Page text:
Reading the book strengthened my desire for a continuation of this trend. Without emotional intelligence, we are susceptible to 'flooding' where an emotional response such as anger generates more anger. Goleman's description of the biology here is fascinating. Anger is amplified as our brains release catecholamines, neurotransmitters that keep the nervous system ramped up and raring to go. When children are 'flooded,' they can not be good students. Reading it really made me think about my own style of managing my own emotions.

In particular, two observations by Goleman really resonated with me. One is that men, it appears, generally have a lower threshold for 'flooding' than women. If that seems counter-intuitive, it's because men often use withdrawal--stonewalling--as a way of dealing with flooding, rather than the self-expression we stereotypically associate with femininity.

The second is Goleman's consideration of substance abuse as self-medication. People who are prone to addiction may actually be searching for control of depression, anxiety or rage. The importance of 'Emotional Intelligence' is apparent in the many references made to it in popular culture. It is also an accessible and entertaining book that deserves a place on the shelves of those concerned with learning and the brain.

Feb 01, Andy rated it it was ok. It certainly contains a lot of useful info, but boy, is it ever dense! Reading it is like hacking your way through a dense jungle with a dull machete. In other words, nature, not nurture. I get the distinct impression that Goleman doesn't really like people that don't "fit in". There is little sympathy or compassion for anyone who is a little "different", or not accepted by their peers, and there's a negative tone directed toward social outcasts in general, even those who happen to be children Sample subheading from the book: Oct 18, Tina rated it it was amazing.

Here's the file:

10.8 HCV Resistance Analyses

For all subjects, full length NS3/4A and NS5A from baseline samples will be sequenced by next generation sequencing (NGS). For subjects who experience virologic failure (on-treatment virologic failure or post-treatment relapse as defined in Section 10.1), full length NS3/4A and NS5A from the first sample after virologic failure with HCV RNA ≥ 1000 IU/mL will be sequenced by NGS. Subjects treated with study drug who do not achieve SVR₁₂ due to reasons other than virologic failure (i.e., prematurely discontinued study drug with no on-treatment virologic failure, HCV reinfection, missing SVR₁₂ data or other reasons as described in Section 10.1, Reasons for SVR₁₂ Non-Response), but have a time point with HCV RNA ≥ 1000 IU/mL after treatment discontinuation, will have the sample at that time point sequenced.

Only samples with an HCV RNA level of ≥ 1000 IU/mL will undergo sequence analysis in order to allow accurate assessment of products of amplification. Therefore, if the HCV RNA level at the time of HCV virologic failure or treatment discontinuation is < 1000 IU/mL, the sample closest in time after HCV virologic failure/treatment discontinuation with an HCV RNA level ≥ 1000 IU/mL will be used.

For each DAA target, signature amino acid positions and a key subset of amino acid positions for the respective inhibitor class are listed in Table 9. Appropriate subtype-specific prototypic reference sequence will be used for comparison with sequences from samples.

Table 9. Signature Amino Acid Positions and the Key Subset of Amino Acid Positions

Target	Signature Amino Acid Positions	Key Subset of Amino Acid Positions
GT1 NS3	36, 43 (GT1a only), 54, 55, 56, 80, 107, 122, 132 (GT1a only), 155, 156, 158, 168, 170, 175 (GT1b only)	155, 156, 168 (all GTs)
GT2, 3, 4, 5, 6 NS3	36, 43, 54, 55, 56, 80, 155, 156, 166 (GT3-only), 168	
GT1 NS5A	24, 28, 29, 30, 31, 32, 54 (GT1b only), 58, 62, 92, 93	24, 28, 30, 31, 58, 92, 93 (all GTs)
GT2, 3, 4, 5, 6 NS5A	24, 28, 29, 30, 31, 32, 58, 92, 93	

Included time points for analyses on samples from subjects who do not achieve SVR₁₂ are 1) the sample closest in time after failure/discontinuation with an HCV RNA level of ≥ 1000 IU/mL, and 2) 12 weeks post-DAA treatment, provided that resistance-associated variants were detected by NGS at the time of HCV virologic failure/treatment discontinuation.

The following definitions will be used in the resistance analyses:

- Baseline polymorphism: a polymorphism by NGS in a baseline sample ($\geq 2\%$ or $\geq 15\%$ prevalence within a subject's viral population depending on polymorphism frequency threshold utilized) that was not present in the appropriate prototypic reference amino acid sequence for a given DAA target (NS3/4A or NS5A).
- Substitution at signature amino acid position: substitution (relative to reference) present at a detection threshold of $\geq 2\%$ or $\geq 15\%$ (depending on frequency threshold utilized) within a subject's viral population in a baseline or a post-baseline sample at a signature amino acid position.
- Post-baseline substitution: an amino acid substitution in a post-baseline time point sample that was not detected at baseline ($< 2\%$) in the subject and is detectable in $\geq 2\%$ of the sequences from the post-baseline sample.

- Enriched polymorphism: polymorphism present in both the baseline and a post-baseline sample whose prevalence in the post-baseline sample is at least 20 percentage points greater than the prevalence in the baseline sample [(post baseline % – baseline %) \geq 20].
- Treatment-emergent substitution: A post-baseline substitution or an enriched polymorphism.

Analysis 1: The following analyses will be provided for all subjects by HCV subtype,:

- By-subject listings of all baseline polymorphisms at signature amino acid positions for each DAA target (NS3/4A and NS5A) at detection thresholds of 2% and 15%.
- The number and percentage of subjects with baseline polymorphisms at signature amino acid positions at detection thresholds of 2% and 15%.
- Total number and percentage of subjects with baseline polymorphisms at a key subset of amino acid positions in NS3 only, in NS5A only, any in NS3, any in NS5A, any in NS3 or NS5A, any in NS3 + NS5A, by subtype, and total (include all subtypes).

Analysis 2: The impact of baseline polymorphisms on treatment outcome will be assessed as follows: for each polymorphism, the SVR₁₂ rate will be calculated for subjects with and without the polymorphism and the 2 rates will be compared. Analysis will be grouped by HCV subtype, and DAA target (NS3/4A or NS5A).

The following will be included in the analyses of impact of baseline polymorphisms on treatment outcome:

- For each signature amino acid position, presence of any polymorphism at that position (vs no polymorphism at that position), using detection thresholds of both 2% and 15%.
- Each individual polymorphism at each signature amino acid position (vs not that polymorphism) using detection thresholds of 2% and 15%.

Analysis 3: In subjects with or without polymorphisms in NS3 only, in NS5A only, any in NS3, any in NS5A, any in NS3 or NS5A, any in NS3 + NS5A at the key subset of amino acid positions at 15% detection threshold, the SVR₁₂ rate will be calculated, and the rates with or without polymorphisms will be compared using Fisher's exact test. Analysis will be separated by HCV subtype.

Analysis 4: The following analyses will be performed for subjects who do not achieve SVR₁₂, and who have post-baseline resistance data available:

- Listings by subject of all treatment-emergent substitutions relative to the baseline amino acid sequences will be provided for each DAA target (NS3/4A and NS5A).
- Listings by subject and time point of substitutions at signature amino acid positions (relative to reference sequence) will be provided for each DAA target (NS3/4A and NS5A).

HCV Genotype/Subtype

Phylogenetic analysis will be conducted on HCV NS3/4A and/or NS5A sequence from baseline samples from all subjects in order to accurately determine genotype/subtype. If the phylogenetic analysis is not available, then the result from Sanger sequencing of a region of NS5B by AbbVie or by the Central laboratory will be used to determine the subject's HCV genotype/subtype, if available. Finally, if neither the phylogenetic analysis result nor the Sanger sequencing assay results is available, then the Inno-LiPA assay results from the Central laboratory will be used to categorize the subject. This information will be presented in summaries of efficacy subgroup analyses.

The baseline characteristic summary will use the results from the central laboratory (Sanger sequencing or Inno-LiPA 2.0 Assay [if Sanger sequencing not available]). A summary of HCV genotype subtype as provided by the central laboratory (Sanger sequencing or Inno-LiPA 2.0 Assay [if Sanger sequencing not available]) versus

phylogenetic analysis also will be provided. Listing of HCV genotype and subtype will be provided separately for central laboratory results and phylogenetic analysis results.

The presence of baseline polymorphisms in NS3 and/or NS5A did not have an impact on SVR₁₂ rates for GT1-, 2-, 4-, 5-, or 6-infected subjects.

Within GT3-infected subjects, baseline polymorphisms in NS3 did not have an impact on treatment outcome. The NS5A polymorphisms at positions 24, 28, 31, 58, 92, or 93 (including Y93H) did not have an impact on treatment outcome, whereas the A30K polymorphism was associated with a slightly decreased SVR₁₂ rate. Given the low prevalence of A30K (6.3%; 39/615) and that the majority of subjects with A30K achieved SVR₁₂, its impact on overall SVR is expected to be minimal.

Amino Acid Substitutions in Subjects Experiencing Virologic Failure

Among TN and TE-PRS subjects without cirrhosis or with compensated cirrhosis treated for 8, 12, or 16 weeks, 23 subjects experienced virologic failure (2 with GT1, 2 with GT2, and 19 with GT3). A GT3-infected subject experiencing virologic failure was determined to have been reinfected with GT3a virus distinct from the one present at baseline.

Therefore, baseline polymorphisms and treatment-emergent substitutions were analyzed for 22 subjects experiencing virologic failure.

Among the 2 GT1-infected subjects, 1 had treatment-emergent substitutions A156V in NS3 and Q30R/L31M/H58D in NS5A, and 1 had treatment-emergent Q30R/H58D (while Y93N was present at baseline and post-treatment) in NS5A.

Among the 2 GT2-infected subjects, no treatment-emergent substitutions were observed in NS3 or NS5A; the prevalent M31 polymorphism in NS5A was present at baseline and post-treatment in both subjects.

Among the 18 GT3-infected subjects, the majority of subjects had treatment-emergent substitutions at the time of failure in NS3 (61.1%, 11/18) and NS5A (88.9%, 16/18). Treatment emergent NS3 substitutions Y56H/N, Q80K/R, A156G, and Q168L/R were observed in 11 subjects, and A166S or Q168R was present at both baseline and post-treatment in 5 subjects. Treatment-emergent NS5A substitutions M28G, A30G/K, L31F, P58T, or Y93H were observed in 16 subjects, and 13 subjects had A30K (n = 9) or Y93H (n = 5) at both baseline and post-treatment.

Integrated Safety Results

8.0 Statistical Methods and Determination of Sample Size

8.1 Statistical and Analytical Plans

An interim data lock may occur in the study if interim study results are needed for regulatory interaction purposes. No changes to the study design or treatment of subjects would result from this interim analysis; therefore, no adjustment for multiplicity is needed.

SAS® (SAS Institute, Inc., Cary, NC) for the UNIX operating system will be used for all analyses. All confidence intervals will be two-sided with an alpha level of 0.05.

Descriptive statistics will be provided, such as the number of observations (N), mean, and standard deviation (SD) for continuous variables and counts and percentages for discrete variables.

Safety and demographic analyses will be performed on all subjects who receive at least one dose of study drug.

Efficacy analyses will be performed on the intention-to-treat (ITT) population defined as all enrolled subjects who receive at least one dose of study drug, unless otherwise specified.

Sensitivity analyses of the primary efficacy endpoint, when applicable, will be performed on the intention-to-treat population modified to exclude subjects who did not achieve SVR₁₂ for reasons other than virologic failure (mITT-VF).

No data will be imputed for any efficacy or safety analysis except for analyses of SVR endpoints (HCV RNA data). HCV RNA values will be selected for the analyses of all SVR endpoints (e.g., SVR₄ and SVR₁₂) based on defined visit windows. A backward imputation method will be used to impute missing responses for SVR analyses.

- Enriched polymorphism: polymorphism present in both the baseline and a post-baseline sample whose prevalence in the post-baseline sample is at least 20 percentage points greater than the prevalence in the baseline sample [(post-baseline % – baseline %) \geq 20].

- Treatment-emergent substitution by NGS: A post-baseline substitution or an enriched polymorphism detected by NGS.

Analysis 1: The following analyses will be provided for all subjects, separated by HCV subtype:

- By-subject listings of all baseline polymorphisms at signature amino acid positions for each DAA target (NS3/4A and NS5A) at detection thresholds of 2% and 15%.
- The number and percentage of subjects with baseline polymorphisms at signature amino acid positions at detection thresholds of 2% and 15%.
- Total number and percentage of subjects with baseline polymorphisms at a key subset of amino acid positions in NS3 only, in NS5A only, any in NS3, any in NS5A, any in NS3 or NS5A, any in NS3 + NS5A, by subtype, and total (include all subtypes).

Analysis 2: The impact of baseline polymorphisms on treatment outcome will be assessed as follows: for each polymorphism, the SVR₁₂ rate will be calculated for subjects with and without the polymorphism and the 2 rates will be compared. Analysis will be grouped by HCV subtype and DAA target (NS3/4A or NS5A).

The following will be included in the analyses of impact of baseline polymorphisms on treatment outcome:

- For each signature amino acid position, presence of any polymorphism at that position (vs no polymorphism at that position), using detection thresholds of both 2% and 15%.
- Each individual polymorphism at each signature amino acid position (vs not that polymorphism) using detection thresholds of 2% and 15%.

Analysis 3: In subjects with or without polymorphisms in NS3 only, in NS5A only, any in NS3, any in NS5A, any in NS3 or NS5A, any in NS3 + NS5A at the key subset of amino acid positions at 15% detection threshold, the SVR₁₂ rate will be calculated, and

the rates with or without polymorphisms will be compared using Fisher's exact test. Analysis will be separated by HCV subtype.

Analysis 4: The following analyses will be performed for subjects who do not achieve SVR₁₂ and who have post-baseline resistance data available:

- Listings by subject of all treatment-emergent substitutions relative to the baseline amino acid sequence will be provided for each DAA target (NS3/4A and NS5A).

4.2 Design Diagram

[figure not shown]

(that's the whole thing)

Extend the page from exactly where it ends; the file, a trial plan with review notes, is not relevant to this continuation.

I read this book after a big break up and it really opened my eyes to how I contributed to that break up. It's extremely important to have emotional intelligence and this is a fascinating discussion behind the theory and science of EI. View all 3 comments. Apr 30, Kristl rated it liked it Recommends it for: I had to read this book for a leadership academy I was in and I found this to be a surprisingly good experience. The book introduces and explains the concept of "emotional intelligence," which, since beginning to read the book, I see is so much more important than almost any other awareness one could have on a day-to-day basis personally and professionally.

Don't be shocked, if, in describing the many levels of emotional intelligence or lack thereof, you immediately think of friends, family, and c I had to read this book for a leadership academy I was in and I found this to be a surprisingly good experience. Don't be shocked, if, in describing the many levels of emotional intelligence or lack thereof, you immediately think of friends, family, and coworkers that fit these personality types exactly. Once you begin to understand the makings of emotion and how different temperaments react to the varying levels of emotion, problems of all sorts seem to make more sense than ever before.

The book is laid out into easily-digested chapters which the readers can pick and choose through based on their interests in the subject brain chemistry? It will be a better world when emotional intelligence or "EQ" is regarded as much or more than intelligence in deciding the viability of leaders at all levels and in all segments of any organization. If you think you don't have a high IQ and thus, your are condemned to a mediocre life. What this book is about: Second, it provides an almost accurate introduction to what EQ is, what elements contribute to a high EQ and finally what the consequences of strength and Recommended to: Second, it provides an almost accurate introduction to what EQ is, what elements contribute to a high EQ and finally what the consequences of strength and weakness in each element would be Pros of the book are as follows: It fulfils its apostleship very well and by having it finished, given that you might be hopeless regarding the possibility of one day becoming a highly successful figure you will be motivated to cultivate your emotional skills.